Did you know you can download our entire database for free?


Georgia Caselaw:
Greatest Hits

Georgia Code: Browse

(external) Findlaw Georgia Law Resources

This site exists because of donors like you.

Thanks! Georgia Caselaw
Action for damages. Fulton Superior Court. Before Judge Pharr.
FELTON, Chief Judge.
The petition, seeking damages for injuries sustained by a "skilled firefighter" while he was voluntarily and without rashness or recklessness helping to, fight a bulk petroleum storage plant fire, the alleged sole proximate cause of which was the negligence of the defendant plant, owner and defendant common carrier, stated a cause of action under the doctrine of rescue which was good as against the general demurrers.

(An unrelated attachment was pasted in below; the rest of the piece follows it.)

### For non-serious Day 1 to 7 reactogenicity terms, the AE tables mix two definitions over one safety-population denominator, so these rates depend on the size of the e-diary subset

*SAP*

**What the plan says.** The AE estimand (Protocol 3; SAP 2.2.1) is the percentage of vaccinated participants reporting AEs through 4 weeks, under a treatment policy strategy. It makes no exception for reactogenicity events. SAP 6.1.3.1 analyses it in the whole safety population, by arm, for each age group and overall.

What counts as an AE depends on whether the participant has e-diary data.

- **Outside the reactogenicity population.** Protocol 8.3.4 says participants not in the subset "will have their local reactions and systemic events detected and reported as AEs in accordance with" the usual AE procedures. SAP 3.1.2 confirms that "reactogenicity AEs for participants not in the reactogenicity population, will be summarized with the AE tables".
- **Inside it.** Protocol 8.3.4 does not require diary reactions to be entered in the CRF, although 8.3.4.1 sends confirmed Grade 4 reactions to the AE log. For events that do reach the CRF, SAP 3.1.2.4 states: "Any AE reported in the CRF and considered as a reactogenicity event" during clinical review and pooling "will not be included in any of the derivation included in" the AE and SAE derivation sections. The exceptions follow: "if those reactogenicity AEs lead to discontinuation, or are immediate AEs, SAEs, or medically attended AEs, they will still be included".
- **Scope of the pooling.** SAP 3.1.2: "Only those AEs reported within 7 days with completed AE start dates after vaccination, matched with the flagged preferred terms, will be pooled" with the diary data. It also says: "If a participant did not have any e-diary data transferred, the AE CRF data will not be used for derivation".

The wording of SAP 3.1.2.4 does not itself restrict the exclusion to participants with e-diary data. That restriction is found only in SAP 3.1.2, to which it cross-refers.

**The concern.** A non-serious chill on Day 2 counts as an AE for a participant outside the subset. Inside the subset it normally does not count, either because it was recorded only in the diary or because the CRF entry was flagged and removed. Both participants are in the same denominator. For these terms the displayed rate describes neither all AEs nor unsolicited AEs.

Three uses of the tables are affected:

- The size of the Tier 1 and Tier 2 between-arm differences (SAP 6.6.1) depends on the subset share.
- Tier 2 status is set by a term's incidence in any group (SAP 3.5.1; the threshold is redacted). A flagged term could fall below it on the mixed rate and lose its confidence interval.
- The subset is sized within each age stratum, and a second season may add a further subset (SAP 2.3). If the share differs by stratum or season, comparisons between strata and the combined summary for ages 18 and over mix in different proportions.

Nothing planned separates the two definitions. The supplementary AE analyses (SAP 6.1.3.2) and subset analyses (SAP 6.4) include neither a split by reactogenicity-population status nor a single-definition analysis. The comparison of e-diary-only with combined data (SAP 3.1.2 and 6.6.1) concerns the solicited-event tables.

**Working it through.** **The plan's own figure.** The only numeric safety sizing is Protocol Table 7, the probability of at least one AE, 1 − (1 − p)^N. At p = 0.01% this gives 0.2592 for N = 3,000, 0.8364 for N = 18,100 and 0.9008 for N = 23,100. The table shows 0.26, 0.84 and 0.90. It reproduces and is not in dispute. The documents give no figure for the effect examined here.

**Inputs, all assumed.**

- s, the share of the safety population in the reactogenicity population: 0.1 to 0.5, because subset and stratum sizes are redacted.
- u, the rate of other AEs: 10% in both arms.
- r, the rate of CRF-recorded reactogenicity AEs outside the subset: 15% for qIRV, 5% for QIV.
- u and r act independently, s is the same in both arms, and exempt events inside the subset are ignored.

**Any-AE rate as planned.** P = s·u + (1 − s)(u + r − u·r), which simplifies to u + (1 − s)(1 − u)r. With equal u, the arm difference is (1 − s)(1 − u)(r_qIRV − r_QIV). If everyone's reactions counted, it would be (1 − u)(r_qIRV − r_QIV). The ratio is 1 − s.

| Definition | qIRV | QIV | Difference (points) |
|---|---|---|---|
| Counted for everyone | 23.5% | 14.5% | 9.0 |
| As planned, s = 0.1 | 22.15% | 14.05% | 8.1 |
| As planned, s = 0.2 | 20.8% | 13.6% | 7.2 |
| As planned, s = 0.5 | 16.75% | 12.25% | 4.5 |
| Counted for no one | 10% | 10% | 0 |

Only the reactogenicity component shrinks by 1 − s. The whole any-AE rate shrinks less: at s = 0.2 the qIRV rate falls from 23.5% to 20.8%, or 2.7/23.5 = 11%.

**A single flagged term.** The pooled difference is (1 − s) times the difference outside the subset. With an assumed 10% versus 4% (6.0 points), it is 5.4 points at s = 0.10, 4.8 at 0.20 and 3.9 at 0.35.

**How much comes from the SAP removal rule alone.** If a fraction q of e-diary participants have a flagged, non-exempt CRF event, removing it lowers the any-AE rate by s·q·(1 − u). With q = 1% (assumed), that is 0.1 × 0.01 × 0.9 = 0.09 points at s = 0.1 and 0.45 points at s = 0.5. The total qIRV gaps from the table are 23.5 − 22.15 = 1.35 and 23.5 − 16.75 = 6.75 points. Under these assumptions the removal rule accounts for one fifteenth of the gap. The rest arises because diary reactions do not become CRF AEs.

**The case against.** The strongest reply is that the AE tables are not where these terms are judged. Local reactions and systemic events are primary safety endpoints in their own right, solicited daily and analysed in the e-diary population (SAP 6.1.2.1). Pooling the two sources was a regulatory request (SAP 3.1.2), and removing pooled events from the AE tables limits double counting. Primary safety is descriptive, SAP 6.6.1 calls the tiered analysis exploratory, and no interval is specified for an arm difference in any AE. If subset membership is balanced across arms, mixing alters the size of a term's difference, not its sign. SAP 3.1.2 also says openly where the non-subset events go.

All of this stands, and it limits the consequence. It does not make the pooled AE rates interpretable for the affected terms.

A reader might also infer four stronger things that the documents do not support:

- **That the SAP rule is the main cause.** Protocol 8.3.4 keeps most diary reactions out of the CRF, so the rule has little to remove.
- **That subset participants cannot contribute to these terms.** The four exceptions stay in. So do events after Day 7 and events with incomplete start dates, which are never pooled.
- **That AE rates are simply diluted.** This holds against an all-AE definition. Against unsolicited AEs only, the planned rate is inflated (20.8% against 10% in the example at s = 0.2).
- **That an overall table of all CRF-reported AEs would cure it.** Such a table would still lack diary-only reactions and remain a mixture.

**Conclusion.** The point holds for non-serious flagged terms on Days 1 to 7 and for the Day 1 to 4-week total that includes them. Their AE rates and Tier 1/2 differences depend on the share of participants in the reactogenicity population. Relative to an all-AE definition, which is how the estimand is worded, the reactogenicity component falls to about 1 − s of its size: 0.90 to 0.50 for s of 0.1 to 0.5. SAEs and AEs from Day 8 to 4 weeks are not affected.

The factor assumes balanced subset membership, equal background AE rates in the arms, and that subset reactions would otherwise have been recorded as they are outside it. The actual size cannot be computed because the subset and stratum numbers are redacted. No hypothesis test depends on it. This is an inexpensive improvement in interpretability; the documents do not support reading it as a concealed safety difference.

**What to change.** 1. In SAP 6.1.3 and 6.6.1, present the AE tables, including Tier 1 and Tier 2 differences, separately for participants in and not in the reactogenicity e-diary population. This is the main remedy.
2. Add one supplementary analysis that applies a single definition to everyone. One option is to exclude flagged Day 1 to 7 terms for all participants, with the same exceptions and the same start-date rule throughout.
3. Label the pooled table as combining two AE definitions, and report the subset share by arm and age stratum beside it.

Hayward Johnson filed suit in Fulton Superior Court against J. Ran Cooper, a resident of Taylor County, and Walker Hauling Co., Inc., a common carrier with principal office in Fulton County, to recover damages for injuries alleged to have been caused by the defendants' negligence. The petition as amended alleged substantially as follows: That on August 17, 1962, defendant Cooper owned and operated a bulk plant for the storage of petroleum products near Rupert in Taylor County and the defendant company was engaged as a common carrier in the delivery of gasoline by transport truck to Cooper's storage tanks; that said plant consisted of four 7,500 gallon tanks set upon brick pillars, together with accompanying equipment, at which he stored Class 1 and other inflammable [flammable] petroleum products as classified by the Georgia Safety Fire Regulations; that said plant was constructed in such a manner that the fumes from any spillage in filling operations would be concentrated upon the parking space allotted for transport supply trucks; that the plant was situated in a congested, built up area, with the tanks being within 30 feet of a heavily traveled highway; that at about 6:30 p.m. on the aforementioned day, the defendant company, through its agents and servants, undertook replenishing operations at the plant; that defendant Cooper ordered Walker's agent to pump 7,050 gallons of regular gasoline into one tank, assuring him it would hold that amount; that Walker's agent then connected an auxiliary gasoline pump, which he carried for that purpose, to an electric pump maintained as a permanent installation at the plant, utilizing both pumps simultaneously, the auxiliary pump being placed in a position where the fumes from any spillage would be directed upon it; that the agent connected the tank truck to the storage tank but failed to connect the terminals of the unloading hose securely and to establish an electrical bond connection between the truck and the unloading devices; that during the pumping operation spillage occurred from loose or defective fill pipe connections; that when 6,500 gallons of gasoline, including the spillage, had been pumped, the tank began to overflow from the top valve; that the fumes from the spilled gasoline under the storage tanks were concentrated upon the truck and the auxiliary pump and ignited in an explosion which enveloped the plant in a petroleum fire; that the only practicable method of extinguishing and controlling such a fire was by the use of foam equipment, of which the nearest to the fire was at Manchester, Ga.; that the fire was burning out of control and a message for help was relayed by the Georgia State Patrol to the Manchester Fire Department Chief, who asked for volunteers who would, over and beyond the call of any duty, be willing to go to said